It seems to arrive faster every year, but it’s that time again for the green thumbers among us to prepare for a successful planting season by tilling the earth. If you’ve been using the same gas-powered tiller to do this job as you have in past years, you may be frustrated to discover the tiller engine is running rather poorly this time around. Is it time to get a new gas-powered tiller? Not necessarily. Repair Clinic recommends doing a little troubleshooting by considering the three most likely reasons why the tiller engine is running poorly. With a replacement part or two and a little help from your repair partner, you may be able to get that engine running like new.
Know what kind of fuel powers the tiller’s engine
Keeping your tiller’s engine in good condition is largely dependent on what you put into it, so it’s a good idea to know what kind of fuel powers the tiller’s engine. Home-use gasoline-powered tillers will either have a four-cycle engine or a two-cycle engine. While a four-cycle engine normally relies on SAE 30-weight oil poured into its own sump for proper lubrication, a two-cycle engine requires the oil to be mixed with the gas in the fuel tank for the engine to operate properly. Operators should be aware that attempting to run a two-cycle engine without a suitable gas and oil mixture will cause the engine to seize due to insufficient lubrication. If you find the idea of getting an accurate gas/oil balance daunting, there are pre-mixed fuel and oil products like TRUFUEL 50:1 Mix on the market that make this easy; just pour the pre-mixed formula into the tiller’s gas tank and you should be all set.
Never use gasoline with more than 10% ethanol
As for the gasoline you’re using, you should never fill the tiller’s tank with gas that contains more than 10% ethanol. Gasoline with higher levels of ethanol can be corrosive and attract moisture which can damage the fuel system. It’s also a good idea to add a fuel stabilizer to either the gas container you use to fill the tiller’s tank or directly to the tank itself. This will help keep the fuel fresh for a longer period of time and delay the oxidation and evaporation which can cause gasoline to become stale.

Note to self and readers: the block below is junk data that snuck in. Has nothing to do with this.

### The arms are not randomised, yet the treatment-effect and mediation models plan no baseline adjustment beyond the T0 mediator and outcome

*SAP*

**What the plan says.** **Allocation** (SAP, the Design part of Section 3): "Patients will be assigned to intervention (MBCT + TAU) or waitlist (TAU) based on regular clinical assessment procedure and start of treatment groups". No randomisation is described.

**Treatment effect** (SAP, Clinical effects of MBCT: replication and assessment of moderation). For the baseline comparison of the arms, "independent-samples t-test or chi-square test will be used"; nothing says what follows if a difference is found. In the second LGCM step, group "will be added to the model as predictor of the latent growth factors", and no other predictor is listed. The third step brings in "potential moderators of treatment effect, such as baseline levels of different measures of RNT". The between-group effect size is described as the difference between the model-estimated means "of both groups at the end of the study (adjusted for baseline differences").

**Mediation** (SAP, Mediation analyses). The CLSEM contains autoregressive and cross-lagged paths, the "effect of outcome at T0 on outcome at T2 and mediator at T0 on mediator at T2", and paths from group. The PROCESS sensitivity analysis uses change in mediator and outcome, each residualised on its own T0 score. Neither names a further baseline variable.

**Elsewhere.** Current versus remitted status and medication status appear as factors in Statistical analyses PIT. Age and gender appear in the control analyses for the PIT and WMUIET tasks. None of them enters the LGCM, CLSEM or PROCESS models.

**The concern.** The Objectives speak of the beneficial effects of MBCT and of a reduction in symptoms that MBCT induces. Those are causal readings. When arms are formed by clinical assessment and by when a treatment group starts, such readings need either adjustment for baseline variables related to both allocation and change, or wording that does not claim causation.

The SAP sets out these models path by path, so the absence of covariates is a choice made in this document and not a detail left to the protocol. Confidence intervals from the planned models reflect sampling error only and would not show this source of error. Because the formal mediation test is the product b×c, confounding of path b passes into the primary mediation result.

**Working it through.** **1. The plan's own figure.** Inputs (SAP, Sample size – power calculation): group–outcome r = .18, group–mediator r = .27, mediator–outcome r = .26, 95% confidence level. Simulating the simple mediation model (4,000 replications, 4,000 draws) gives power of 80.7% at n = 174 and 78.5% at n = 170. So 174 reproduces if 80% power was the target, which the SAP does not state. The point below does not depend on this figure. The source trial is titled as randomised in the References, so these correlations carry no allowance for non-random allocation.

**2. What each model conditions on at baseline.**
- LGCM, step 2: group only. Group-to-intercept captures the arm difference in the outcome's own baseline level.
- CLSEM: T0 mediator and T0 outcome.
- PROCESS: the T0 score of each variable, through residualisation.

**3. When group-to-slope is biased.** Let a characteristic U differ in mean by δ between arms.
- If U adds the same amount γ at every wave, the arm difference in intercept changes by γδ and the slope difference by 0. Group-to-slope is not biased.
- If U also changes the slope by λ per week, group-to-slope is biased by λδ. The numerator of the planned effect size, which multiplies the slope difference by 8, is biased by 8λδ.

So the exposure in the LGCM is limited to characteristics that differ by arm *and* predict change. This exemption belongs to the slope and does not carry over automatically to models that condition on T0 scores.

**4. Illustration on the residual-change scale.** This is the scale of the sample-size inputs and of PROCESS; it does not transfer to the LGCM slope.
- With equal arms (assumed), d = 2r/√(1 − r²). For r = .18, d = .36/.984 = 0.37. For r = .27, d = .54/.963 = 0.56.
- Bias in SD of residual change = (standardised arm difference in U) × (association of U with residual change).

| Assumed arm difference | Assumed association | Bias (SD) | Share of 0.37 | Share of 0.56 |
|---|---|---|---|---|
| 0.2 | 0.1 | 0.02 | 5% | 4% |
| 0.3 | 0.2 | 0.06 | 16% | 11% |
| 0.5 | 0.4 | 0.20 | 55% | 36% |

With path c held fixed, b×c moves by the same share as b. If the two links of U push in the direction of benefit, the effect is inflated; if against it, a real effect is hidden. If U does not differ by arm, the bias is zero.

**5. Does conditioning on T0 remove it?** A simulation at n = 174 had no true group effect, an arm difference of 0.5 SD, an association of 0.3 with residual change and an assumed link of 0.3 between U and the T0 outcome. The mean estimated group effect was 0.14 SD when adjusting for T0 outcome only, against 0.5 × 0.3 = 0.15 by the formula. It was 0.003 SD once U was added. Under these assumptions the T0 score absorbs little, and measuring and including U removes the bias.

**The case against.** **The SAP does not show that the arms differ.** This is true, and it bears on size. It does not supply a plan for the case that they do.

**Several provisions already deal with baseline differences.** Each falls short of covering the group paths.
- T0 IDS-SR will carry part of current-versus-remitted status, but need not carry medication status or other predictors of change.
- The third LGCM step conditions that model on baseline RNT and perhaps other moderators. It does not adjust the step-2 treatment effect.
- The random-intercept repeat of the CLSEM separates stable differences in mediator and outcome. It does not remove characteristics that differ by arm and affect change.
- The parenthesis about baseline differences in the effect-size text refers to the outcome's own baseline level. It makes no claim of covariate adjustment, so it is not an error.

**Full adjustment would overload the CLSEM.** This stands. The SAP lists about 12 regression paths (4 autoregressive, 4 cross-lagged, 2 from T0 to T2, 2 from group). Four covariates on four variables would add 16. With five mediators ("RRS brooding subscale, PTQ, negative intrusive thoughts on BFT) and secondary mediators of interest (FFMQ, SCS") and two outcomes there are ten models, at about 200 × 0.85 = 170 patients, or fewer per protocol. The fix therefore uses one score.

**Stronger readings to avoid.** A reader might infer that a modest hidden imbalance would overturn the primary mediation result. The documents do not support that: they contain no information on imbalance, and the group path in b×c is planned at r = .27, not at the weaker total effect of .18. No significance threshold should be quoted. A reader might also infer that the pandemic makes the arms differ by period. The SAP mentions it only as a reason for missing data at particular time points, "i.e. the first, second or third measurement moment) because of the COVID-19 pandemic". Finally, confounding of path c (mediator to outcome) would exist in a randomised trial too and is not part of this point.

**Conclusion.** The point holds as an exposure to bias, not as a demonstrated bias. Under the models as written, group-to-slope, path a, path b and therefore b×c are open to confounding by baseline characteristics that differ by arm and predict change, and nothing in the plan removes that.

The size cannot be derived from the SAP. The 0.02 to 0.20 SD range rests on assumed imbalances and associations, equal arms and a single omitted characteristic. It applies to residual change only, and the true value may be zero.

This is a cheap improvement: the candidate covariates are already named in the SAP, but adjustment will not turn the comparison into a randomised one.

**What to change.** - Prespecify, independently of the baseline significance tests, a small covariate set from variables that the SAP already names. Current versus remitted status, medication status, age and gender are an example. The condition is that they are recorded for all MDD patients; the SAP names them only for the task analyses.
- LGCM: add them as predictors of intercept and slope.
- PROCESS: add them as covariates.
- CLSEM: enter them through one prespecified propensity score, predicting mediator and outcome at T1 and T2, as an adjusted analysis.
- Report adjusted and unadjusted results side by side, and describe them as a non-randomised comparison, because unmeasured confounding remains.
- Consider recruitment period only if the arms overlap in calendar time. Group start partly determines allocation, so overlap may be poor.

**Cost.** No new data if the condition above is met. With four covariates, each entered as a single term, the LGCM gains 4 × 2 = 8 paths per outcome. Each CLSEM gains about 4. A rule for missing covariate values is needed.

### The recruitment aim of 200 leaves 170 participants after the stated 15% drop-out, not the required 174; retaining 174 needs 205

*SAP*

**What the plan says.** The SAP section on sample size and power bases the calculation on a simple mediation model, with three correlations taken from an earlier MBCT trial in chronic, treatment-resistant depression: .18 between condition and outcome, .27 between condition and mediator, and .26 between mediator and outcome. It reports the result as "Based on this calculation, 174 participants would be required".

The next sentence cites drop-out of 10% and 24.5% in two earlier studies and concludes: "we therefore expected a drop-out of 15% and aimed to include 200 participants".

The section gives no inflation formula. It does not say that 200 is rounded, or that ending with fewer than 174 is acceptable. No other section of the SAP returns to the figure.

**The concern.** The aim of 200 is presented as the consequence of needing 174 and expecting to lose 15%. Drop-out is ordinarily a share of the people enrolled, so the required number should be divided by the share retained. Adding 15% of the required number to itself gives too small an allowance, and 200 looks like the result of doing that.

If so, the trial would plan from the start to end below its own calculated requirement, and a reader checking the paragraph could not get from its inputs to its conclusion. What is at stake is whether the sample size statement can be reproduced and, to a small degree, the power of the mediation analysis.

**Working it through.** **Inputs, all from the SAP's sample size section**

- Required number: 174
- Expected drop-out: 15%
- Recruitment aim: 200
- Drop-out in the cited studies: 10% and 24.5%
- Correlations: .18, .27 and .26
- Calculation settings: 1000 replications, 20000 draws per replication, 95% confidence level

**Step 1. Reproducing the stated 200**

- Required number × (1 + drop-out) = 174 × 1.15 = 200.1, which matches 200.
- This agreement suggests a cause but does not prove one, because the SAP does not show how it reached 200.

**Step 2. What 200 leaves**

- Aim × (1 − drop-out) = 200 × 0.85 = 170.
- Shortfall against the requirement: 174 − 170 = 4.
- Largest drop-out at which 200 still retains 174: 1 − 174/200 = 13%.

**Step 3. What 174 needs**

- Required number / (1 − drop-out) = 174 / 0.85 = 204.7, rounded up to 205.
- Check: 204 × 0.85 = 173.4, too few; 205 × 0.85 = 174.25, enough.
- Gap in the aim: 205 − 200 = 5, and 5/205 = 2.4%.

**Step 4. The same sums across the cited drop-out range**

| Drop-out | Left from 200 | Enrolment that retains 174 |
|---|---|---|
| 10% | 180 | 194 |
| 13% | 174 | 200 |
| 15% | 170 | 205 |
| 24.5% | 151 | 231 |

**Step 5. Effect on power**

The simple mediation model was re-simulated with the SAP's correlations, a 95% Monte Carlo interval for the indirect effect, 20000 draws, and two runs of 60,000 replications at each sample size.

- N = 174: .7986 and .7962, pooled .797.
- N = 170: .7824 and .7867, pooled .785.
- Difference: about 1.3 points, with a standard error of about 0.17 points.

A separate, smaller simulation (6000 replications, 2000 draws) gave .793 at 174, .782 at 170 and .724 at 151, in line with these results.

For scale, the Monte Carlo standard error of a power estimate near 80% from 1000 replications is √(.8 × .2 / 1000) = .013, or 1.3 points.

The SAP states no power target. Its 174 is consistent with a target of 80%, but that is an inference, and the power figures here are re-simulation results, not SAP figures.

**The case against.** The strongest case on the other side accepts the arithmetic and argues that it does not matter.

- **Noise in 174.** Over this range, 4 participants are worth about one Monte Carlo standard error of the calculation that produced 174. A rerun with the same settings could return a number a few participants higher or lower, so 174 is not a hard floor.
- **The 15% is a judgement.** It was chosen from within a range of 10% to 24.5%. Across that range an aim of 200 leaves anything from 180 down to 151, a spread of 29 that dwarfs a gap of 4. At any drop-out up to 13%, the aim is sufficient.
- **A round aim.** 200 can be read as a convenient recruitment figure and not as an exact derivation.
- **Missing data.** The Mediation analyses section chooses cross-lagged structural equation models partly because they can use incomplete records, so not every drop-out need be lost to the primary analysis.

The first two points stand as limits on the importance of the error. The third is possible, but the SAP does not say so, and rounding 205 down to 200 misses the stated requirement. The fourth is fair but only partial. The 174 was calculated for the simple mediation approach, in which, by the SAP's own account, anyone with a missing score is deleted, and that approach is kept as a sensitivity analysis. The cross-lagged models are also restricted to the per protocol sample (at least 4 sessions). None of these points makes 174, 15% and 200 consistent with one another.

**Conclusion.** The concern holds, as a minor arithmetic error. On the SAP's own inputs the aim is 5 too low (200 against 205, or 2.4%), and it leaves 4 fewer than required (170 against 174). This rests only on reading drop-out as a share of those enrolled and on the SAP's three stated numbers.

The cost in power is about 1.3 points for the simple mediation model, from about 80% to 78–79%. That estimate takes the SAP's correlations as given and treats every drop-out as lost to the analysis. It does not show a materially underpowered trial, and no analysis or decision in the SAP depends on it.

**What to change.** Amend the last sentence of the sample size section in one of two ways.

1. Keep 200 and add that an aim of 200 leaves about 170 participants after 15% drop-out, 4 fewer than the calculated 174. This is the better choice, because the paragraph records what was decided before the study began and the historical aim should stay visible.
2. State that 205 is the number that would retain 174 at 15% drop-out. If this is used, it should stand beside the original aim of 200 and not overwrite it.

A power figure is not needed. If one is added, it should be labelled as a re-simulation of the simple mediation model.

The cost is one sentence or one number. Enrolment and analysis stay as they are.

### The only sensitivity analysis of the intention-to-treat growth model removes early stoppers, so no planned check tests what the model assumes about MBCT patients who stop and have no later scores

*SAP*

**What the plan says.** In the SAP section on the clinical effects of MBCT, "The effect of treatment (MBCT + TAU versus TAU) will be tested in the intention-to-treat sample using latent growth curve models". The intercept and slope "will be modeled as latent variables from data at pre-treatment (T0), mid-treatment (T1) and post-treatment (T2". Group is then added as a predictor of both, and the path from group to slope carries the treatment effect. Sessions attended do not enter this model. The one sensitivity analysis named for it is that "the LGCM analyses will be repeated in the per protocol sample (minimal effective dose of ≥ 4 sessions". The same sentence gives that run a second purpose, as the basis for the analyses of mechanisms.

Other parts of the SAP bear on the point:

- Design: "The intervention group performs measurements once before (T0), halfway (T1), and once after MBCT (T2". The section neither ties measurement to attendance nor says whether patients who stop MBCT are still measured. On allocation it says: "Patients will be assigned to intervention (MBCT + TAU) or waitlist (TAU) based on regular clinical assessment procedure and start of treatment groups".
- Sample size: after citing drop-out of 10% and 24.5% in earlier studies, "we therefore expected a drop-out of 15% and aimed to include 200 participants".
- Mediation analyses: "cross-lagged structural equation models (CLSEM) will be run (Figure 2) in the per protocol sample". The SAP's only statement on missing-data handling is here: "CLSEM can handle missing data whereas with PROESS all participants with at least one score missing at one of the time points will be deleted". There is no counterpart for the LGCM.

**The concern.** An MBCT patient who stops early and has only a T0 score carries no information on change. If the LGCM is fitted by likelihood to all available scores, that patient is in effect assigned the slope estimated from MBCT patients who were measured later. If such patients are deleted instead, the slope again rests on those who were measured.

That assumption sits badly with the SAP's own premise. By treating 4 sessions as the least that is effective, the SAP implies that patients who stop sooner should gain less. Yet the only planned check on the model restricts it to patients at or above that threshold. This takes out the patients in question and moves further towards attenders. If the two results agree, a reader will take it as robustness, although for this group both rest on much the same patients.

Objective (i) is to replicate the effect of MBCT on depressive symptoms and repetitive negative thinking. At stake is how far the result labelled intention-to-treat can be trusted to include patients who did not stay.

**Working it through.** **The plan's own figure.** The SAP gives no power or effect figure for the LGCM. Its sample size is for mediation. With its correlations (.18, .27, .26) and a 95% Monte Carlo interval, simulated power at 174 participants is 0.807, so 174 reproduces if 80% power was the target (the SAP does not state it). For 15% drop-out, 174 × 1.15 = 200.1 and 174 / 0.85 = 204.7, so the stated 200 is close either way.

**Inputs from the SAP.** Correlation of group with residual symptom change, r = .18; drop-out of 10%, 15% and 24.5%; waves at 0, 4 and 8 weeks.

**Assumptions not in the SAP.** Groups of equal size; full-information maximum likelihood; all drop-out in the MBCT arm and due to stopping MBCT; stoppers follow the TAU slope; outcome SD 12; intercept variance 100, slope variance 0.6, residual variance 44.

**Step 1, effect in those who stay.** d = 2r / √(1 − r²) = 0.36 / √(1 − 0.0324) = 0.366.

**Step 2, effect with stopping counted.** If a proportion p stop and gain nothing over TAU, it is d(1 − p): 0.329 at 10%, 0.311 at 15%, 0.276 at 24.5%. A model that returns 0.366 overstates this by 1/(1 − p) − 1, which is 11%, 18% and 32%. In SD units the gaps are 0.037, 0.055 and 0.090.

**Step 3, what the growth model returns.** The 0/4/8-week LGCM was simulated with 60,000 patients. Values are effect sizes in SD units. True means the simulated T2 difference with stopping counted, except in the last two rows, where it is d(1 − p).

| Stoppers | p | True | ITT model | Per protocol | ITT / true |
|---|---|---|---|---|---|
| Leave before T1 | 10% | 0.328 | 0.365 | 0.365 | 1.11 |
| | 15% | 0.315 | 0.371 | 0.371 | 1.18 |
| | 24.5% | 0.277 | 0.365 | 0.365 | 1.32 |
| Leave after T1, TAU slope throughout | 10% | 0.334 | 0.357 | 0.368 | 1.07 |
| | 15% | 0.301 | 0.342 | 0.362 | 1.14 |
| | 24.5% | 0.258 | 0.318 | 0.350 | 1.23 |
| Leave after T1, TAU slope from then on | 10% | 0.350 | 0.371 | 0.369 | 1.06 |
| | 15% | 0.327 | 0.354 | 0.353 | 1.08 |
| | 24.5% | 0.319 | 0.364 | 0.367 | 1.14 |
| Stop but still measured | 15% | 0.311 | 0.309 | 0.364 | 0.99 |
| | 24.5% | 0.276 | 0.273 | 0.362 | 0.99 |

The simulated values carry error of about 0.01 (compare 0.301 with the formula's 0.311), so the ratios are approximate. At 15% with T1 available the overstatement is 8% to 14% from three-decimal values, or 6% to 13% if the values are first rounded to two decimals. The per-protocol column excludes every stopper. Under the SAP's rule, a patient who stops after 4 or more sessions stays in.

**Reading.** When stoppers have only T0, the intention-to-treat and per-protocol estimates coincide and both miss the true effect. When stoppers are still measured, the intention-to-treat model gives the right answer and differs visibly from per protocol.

The three likely causes of a tiller engine running poorly
So, you’re pretty confident you’re putting fresh fuel or the right fuel mixture in the gas tank. What else could be causing the tiller engine to run poorly? Here are the three most likely causes:
- Restricted carburetor – Despite putting some fresh fuel into the tank, it’s possible that old fuel left in the tank in years past has caused a gummy residue to build up inside the carburetor. This can create a restriction that will prevent the proper ratio of fuel and air from entering the cylinder resulting in the engine running poorly. As noted earlier, if your tiller engine is two-cycle, you can use a premixed fuel and oil product for better stability. You can try cleaning the carburetor ports with a dedicated carburetor cleaner, or WD-40, to clear out the restriction, but if the clog is particularly bad, you may need to purchase a new carburetor.
- Defective spark plug – Due to carbon build-up or a weakened electrode, a spark plug will degrade over time and may only intermittently ignite the compressed fuel and air inside the engine’s combustion chamber. This can cause the tiller engine to run poorly. You can use an ignition tester to help determine the strength of the spark plug, but it’s probably easier to simply replace it with a new one, something we recommend doing annually.
- Clogged fuel filter – That gummy residue that can clog a carburetor can do the same to the fuel filter. Cleaning out a fuel filter is rarely successful and will probably just damage the component. It is far better to simply replace the old, clogged filter with a new one to resolve the issue. You can prevent problems with the engine running poorly by replacing the filter as part of your annual tiller engine tune-up.
Whether you’re replacing a tiller engine carburetor, fuel filter, spark plug, or any other component, Repair Clinic recommends using only genuine OEM (original equipment manufacturer) parts. An original manufacturer part is specifically designed to work with your particular engine model, so you can extend the life of the engine and get a better performance out of it by using an OEM part instead of a generic version which may not be as compatible. Repair Clinic stocks original equipment manufacturer parts from such industry leaders as Briggs & Stratton, Craftsman, Echo, Homelite, Honda, Husqvarna, Lawn Boy, MTD, Mantis, Poulan Pro, Ryobi, Toro, and Troy-bilt. To find the right engine component that matches your tiller, enter the full model number of the equipment or the engine itself into the Repair Clinic website search bar. The resulting list will be all the parts compatible with your tiller. From there, you can refine the list by using the “Part Category” navigation filter (example: “Filter”) followed by the “Part Title” filter (example: “Fuel Filter”) to identify the specific part or parts you’re looking for.
Repair Clinic is your one-stop repair resource
In addition to carrying millions of OEM parts that ship quickly, Repair Clinic is your one-stop repair resource for learning how to fix all of your outdoor power equipment, major home appliances, and heating and cooling systems. Visit the Repair Clinic website’s “Videos & Articles” section for free “how-to” content including thousands of procedural videos like this one showing how to replace a transmission drive shaft on a model 7262 Mantis tiller. You’ll also find a treasure trove of diagrams, equipment schematics, and articles (such as this one explaining proper tiller maintenance). For do-it-yourselfers and professionals alike, Repair Clinic makes fixing things easy.